Those are powerful numbers - with comprehensive treatment, more than a ten-fold reduction in the likelihood that a newborn will be infected with the virus. They merit a re-examination of the position long-held by advocates of people with HIV that any mass testing programs are ill-advised. But do they justify mandatory testing of all pregnant women? There are good reasons why they might not.
For one thing, the AZT treatment itself can be highly toxic. Given the risks it poses, it would hardly be unreasonable for a pregnant woman with HIV to decide not to undertake the regimen, whether because of considerations about her own health or the unknown long-term effects on the baby. Also, informing a woman against her will that she is infected does not mean she would automatically choose to undertake treatment with AZT, when the risk of transmission is already only one-in-four if she does nothing. On the other hand, for those women who do not know their HIV status but would act to prevent transmission to her infant if they knew, a mandatory testing program could mean far fewer infected newborns. But those may be the same women who are most likely to consent to testing on their own.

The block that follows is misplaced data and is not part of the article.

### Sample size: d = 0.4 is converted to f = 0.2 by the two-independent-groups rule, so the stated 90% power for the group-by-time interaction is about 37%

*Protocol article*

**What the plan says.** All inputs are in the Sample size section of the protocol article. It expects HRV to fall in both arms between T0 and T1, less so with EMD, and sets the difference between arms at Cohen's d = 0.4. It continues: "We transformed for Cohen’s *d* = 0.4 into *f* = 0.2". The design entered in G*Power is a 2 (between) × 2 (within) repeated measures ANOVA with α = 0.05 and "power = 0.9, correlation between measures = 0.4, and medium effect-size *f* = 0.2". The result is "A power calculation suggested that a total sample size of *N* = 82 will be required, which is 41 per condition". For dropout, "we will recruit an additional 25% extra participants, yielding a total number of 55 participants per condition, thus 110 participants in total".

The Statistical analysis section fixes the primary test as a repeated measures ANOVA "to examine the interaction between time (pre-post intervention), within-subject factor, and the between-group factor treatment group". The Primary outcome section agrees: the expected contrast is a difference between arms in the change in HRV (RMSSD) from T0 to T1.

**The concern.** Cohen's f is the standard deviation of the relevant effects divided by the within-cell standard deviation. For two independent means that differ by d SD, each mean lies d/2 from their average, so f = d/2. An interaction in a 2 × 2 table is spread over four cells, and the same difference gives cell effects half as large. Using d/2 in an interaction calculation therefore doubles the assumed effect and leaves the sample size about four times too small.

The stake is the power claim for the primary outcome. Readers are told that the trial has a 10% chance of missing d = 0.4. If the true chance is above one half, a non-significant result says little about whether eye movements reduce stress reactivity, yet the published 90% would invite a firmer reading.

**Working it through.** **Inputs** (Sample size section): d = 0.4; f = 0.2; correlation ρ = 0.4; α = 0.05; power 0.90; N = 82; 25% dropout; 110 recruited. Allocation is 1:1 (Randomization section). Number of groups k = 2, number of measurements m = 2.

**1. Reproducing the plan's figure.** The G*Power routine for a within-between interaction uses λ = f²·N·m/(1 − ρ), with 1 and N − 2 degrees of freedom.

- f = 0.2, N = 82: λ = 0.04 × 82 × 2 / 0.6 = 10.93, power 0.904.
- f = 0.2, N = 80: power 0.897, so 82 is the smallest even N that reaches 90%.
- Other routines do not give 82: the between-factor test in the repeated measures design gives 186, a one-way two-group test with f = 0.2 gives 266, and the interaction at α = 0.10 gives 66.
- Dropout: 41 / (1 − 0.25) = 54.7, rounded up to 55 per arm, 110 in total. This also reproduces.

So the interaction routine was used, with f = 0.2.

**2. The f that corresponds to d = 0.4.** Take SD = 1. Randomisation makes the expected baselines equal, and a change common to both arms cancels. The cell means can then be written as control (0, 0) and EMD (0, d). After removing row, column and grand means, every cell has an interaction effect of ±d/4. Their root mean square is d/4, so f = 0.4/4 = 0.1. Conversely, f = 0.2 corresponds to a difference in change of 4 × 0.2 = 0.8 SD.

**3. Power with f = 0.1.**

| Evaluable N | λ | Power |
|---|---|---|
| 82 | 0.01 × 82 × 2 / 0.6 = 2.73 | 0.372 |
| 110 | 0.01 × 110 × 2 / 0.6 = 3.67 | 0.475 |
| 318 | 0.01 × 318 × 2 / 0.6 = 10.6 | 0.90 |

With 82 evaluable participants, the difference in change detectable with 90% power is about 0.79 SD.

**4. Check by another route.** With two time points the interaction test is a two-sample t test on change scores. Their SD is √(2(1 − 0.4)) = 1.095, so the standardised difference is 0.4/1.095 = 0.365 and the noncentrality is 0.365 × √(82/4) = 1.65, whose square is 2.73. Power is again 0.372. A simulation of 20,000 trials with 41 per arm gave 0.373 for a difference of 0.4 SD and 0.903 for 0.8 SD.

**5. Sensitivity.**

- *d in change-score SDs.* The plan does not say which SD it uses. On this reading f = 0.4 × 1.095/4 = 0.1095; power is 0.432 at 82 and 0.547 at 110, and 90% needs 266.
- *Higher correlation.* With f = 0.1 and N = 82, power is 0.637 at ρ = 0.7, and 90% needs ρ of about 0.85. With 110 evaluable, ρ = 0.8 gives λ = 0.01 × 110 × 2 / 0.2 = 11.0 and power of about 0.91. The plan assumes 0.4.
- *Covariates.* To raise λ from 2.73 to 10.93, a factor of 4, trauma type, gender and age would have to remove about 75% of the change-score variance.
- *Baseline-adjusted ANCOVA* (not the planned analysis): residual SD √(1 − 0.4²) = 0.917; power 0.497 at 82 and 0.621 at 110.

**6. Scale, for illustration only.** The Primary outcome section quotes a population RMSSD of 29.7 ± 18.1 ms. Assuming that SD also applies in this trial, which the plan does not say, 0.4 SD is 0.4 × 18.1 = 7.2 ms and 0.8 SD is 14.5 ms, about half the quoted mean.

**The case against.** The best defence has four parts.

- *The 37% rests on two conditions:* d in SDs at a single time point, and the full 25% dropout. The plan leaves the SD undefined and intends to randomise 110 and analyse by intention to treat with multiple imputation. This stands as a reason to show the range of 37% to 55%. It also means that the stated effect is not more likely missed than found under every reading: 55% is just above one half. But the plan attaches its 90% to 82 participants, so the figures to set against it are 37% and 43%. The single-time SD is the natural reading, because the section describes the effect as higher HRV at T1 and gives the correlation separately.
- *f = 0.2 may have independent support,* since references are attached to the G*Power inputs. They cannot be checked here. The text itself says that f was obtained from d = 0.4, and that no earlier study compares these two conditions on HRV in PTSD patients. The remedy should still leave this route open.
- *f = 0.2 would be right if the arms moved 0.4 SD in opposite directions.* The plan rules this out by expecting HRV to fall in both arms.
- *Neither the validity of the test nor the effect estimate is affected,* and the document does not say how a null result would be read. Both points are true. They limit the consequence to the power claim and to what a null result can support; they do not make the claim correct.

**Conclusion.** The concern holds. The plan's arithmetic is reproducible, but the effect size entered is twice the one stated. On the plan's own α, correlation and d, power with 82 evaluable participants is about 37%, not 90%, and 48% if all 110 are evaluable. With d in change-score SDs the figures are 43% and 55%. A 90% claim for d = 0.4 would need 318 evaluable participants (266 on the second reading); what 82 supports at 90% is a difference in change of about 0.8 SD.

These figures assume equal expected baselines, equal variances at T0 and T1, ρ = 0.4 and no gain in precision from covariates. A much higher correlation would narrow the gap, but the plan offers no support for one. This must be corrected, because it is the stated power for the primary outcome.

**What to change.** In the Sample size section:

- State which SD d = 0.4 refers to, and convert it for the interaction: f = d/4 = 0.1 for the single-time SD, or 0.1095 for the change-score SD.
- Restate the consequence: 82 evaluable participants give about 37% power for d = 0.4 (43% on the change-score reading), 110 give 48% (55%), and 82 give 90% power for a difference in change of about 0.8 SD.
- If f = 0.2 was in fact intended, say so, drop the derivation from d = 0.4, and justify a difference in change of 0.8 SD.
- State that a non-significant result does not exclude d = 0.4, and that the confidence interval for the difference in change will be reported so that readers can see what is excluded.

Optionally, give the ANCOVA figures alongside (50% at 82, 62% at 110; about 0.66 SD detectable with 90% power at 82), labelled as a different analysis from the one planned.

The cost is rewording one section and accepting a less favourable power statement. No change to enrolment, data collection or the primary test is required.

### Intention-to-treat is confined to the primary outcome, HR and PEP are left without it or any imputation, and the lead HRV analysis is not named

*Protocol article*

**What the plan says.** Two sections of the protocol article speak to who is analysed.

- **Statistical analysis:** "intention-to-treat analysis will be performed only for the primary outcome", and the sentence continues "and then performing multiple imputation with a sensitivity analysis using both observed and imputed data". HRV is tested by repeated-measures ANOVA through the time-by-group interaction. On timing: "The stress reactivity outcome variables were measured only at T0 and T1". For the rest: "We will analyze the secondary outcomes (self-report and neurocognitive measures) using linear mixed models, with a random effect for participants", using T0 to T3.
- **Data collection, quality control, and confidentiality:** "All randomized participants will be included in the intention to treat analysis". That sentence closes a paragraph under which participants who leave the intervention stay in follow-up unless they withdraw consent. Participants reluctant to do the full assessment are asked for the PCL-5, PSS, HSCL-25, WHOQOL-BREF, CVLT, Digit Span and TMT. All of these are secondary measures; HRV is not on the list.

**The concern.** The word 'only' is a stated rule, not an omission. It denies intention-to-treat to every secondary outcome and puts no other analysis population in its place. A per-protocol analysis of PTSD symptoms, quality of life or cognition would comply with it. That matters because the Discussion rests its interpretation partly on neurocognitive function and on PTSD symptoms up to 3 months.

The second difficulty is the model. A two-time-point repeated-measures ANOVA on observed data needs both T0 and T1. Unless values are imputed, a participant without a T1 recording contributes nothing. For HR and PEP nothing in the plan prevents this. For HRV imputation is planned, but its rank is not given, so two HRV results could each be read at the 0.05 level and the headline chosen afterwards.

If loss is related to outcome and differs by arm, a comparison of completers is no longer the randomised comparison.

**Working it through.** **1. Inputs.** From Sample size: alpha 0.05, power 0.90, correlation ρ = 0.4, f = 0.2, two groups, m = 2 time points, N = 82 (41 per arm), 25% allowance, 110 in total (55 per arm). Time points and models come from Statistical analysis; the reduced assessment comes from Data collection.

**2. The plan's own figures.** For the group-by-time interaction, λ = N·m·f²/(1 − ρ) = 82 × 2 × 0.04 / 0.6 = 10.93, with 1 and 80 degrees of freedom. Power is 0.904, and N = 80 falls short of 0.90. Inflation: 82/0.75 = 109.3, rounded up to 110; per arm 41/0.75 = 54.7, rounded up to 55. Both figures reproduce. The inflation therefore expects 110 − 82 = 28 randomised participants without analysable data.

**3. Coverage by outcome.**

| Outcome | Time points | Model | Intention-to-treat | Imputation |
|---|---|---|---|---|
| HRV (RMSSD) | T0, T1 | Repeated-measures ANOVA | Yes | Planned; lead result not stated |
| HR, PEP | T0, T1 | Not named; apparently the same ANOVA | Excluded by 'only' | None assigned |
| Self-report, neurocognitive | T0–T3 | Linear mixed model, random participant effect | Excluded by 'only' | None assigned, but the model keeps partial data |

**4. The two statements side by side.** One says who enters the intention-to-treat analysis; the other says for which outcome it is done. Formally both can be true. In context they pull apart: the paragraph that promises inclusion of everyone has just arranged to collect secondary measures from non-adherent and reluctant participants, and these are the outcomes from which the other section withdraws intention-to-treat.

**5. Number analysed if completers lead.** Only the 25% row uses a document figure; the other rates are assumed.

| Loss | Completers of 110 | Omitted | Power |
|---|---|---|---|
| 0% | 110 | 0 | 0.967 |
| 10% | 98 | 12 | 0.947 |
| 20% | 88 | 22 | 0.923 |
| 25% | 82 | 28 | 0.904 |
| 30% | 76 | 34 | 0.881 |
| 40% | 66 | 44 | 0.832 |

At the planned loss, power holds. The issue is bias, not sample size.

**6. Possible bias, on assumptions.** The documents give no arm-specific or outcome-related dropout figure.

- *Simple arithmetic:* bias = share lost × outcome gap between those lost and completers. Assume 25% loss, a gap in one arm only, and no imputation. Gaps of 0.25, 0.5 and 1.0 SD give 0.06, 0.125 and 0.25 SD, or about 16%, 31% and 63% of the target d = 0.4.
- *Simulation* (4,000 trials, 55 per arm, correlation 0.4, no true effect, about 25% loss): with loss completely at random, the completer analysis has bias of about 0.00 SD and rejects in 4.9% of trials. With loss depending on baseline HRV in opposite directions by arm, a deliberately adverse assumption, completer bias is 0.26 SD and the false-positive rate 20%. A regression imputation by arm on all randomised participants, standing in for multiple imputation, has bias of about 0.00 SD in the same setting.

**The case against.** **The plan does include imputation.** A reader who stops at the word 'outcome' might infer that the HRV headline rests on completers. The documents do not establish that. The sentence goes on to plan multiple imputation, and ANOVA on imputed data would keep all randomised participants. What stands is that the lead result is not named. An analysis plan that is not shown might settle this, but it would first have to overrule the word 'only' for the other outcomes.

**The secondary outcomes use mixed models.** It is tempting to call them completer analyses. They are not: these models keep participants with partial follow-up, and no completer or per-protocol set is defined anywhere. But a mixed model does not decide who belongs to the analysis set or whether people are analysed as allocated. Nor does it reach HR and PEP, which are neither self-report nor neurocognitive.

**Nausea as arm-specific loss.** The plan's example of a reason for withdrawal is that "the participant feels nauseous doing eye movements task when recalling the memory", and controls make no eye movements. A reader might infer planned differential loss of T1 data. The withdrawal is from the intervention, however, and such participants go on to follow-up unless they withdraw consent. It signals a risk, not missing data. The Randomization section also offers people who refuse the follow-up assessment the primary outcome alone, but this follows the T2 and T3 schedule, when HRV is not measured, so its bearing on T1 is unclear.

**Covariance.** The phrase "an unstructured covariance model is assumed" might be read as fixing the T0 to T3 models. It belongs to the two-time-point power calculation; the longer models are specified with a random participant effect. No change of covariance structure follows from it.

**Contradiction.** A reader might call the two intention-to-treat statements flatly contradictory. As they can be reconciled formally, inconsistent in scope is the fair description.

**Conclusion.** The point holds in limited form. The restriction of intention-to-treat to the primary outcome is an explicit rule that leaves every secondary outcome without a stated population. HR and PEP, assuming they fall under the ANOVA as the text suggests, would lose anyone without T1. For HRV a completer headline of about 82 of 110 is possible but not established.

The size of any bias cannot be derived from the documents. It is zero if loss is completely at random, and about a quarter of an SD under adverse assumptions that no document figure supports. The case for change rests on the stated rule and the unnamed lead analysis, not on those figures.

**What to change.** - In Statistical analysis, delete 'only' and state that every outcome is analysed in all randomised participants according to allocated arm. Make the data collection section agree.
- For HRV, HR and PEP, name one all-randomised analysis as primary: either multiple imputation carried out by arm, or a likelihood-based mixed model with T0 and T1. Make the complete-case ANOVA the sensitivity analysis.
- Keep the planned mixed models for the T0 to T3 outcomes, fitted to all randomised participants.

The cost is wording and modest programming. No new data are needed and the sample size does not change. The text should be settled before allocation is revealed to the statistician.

The science poses difficult questions. As it turns out, however, the mandatory testing programs instituted in New York and Connecticut do nothing to address them. The programs both require pre-natal counseling of pregnant women that includes information about HIV and the importance of early treatment to reducing the risks of transmission. But if the woman turns down the offer to be tested, there is no requirement that she be tested against her will, even through the stage of delivery. But if she does not have current HIV test results in her records when the baby is born, both states mandate that the newborn be tested and, if positive, treatment initiated.